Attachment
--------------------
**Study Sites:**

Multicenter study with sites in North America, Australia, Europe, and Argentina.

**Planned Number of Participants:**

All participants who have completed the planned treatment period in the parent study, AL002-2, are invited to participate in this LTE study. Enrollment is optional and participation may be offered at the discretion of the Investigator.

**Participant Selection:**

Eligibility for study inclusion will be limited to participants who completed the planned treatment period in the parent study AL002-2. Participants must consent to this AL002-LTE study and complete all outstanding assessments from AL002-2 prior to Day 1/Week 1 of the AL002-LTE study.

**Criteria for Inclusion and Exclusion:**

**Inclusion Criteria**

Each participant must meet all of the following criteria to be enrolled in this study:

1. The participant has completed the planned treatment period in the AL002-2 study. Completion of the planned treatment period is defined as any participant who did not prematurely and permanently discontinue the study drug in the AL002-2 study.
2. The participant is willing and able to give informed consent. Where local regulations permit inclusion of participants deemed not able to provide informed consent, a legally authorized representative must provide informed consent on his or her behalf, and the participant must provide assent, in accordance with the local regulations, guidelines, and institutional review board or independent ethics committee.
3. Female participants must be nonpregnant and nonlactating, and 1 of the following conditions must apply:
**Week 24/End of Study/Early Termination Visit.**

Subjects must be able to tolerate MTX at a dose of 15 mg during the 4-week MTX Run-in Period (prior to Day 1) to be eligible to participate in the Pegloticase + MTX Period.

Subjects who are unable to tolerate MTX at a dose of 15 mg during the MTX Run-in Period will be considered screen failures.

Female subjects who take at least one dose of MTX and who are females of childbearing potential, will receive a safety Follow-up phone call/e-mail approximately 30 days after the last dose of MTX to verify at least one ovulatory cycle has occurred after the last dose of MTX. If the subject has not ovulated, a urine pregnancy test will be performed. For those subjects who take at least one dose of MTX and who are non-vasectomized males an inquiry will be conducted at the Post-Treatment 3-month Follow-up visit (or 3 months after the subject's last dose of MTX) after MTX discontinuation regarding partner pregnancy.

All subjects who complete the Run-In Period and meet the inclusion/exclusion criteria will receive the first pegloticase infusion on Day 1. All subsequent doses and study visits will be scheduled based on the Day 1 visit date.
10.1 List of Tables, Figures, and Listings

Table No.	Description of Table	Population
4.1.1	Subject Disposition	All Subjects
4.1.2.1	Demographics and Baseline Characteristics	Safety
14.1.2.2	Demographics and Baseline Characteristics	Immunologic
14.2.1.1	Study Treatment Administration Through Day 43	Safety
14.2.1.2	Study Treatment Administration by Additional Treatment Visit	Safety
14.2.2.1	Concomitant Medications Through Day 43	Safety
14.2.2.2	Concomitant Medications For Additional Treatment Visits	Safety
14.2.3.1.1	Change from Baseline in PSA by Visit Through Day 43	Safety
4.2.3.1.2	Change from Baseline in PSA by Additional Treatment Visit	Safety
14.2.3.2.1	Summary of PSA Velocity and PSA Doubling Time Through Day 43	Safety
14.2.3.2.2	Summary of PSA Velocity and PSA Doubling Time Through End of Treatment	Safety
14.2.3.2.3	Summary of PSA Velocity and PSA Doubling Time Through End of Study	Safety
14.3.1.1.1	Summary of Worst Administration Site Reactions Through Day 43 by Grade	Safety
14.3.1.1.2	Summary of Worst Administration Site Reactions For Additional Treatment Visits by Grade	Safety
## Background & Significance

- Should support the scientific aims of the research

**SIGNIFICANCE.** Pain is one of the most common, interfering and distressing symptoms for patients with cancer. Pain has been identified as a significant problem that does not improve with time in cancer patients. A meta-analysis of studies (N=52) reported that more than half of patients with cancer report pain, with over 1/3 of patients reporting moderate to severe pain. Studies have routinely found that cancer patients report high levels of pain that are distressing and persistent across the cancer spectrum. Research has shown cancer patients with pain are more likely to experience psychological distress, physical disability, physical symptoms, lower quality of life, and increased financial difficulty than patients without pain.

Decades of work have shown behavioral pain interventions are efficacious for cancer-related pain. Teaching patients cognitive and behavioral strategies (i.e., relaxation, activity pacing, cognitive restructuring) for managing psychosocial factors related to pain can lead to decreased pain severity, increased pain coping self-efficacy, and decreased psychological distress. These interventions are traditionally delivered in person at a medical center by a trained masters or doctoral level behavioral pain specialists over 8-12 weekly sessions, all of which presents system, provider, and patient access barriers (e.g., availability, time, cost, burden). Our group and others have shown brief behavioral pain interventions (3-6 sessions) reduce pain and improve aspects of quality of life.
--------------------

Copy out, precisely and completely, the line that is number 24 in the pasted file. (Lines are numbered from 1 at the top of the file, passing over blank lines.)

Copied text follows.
14.2.1.2	Study Treatment Administration by Additional Treatment Visit	Safety